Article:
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Body Weight Linked to Cognitive Impairment After Stroke

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Body Weight Linked to Cognitive Impairment After Stroke

People with a lower body-mass index (BMI) — a measure of body weight that takes height into account — tended to experience greater cognitive impairment after a stroke, according to a new study published in the journal Scientific Reports.

While lots of studies have looked at cardiovascular and weight-related risk factors for having a stroke, there hasn’t been much research on how body weight affects cognitive outcomes in stroke survivors. For this study, researchers looked at 335 people who had an ischemic stroke (involving a clot, as opposed to a hemorrhagic stroke, which involves bleeding), with an average age of about 65. Participants underwent cognitive testing three months after their stroke, and also had the function of their frontal lobe (an area of the brain) assessed while completing different types of cognitively demanding tasks. Based on their body weight and height, participants were divided into four different BMI groups, from highest to lowest BMI.

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BMI linked to cognitive assessment scores

After adjusting for stroke severity, the researchers found that cognitive assessment scores were significantly different in the four BMI groups (although stroke severity didn’t differ significantly between the groups, as noted in a Healio article on the study). The group with the lowest BMI — which included people who were underweight — had lower overall cognitive function scores than the groups with the second-lowest and the highest BMI. But specifically in the area of word or speech fluency, members of the group with the highest BMI had worse outcomes than the group with the second-lowest BMI. Other differences between the groups in these areas didn’t reach the point of statistical significance.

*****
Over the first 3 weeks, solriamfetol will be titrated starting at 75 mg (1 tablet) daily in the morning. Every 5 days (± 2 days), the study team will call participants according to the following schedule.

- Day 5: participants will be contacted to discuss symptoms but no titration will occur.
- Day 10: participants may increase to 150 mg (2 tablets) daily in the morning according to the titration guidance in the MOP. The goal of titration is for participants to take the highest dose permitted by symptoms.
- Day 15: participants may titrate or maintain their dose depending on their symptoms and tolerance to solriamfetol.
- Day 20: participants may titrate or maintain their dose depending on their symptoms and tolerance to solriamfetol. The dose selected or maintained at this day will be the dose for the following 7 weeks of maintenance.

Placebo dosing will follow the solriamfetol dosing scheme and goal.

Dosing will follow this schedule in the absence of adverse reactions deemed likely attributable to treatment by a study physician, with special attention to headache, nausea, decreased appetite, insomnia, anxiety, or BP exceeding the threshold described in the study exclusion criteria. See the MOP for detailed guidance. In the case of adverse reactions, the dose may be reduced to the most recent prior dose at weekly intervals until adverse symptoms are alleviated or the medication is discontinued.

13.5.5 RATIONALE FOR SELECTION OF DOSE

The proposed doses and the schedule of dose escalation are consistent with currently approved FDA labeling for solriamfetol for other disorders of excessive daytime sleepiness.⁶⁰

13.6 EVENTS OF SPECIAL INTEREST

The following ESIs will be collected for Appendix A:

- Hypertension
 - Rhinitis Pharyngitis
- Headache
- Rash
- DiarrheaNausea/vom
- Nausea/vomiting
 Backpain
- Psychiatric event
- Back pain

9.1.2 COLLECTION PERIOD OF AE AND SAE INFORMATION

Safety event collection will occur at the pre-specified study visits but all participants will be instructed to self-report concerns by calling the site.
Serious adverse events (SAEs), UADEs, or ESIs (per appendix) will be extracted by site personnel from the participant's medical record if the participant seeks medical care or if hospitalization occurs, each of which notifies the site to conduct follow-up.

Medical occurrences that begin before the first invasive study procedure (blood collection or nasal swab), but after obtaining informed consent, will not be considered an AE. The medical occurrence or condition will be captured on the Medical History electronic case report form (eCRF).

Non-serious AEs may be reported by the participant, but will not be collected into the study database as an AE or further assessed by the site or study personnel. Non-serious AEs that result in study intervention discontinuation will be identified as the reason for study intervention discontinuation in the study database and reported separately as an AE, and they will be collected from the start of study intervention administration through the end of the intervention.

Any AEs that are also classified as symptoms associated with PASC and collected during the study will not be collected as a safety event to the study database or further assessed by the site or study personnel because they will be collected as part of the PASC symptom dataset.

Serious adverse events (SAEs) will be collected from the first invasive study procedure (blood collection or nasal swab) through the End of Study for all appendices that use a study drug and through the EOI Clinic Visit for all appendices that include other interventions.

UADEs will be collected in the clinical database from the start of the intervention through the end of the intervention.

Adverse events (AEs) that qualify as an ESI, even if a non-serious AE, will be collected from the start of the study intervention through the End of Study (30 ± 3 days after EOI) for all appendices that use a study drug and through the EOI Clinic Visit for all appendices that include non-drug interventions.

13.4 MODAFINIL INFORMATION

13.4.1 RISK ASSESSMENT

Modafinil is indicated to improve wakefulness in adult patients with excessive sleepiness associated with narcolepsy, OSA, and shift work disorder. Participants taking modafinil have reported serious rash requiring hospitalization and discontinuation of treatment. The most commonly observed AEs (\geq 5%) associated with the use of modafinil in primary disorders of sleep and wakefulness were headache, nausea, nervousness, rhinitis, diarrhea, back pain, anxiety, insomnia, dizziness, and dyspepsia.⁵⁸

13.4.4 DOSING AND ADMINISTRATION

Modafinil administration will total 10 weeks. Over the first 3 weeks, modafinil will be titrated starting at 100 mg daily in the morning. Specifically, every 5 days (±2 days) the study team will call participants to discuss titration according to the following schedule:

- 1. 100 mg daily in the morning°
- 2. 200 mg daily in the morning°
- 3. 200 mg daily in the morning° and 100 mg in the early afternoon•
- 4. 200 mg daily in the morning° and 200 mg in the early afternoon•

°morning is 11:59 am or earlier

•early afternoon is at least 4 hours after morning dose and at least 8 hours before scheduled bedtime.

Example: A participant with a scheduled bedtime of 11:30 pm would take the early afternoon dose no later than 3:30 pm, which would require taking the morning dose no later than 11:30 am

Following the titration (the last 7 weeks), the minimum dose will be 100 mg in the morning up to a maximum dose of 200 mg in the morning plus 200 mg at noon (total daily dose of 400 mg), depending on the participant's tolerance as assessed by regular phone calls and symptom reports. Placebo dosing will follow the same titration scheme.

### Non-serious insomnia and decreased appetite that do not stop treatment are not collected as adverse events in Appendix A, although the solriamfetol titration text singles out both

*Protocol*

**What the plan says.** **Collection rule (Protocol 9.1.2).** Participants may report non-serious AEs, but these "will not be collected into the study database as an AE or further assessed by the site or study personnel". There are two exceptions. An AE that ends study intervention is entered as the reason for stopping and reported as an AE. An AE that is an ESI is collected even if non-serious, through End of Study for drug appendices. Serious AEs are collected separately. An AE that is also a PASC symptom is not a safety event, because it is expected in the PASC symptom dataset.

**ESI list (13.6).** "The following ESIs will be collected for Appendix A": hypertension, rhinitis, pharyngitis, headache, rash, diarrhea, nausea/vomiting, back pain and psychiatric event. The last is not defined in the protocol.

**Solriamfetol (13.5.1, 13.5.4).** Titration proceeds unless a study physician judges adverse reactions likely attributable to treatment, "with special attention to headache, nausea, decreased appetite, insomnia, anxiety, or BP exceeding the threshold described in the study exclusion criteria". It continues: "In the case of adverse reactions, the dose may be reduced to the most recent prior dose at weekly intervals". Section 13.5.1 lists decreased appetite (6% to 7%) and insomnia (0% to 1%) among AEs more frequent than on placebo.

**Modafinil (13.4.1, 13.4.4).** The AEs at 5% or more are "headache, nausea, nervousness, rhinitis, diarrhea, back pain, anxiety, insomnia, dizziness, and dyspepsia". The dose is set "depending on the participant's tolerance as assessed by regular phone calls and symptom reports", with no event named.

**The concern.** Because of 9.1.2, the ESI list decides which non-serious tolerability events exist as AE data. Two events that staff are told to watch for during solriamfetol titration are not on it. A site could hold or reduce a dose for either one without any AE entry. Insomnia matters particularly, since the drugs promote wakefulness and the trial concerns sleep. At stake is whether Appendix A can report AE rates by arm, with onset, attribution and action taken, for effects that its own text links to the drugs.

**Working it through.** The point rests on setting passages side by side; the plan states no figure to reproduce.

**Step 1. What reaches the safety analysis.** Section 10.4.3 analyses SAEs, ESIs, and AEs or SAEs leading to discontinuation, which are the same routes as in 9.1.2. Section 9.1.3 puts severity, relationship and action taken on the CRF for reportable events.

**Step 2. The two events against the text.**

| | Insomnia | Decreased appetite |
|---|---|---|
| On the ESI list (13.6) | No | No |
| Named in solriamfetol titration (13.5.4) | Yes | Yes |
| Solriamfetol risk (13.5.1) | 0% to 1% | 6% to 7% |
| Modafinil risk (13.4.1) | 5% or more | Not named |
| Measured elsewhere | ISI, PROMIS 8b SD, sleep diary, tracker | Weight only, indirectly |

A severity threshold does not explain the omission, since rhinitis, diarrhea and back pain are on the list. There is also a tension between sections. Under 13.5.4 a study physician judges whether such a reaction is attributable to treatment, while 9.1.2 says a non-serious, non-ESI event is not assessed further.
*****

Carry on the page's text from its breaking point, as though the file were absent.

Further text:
The researchers noted that these results appear to fit what is widely known as the “obesity paradox,” meaning that while a greater body weight increases certain cardiovascular risks, it also appears to reduce other risks — including those related to the likelihood of survival after certain serious cardiovascular events in older people. This study indicates that not just survival, but cognitive outcomes after a stroke may be harmed by being underweight or having a lower body weight in general. It’s unclear, though — both in the latest study, and in general — whether the cardiovascular risks linked to a lower body weight apply to all people based on their weight, or just certain people whose lower body weight reflects poorer health or inadequate nutrition. Past studies, the researchers noted, have shown mixed results when it comes to how BMI is linked to stroke severity — something the latest study didn’t look at, and in fact specifically tried to eliminate as a factor in its analysis.

The current study’s limitations, the researchers wrote, include that it looked only at BMI as an indicator of body weight — not other measures related to body fat such as waist circumference or waist-to-hip ratio. It’s possible, then, that the study missed crucial differences between simply being lean and being underweight when it came to cognitive outcomes after a stroke. More studies are needed, looking at a variety of weight-related measures, to gain a broader understanding of how body composition affects cognitive function and other outcomes after a stroke or other major cardiovascular events.

Want to learn more about weight management? Read “Tried and True Weight-Loss Techniques,” “Strategies for Weight Management,” and “Why Can’t I Lose Weight?”

Quinn Phillips

Quinn Phillips

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A freelance health writer and editor based in Wisconsin, Phillips has a degree from Harvard University. He is a former Editorial Assistant for Diabetes Self-Management and has years of experience covering diabetes and related health conditions. Phillips writes on a variety of topics, but is especially interested in the intersection of health and public policy.

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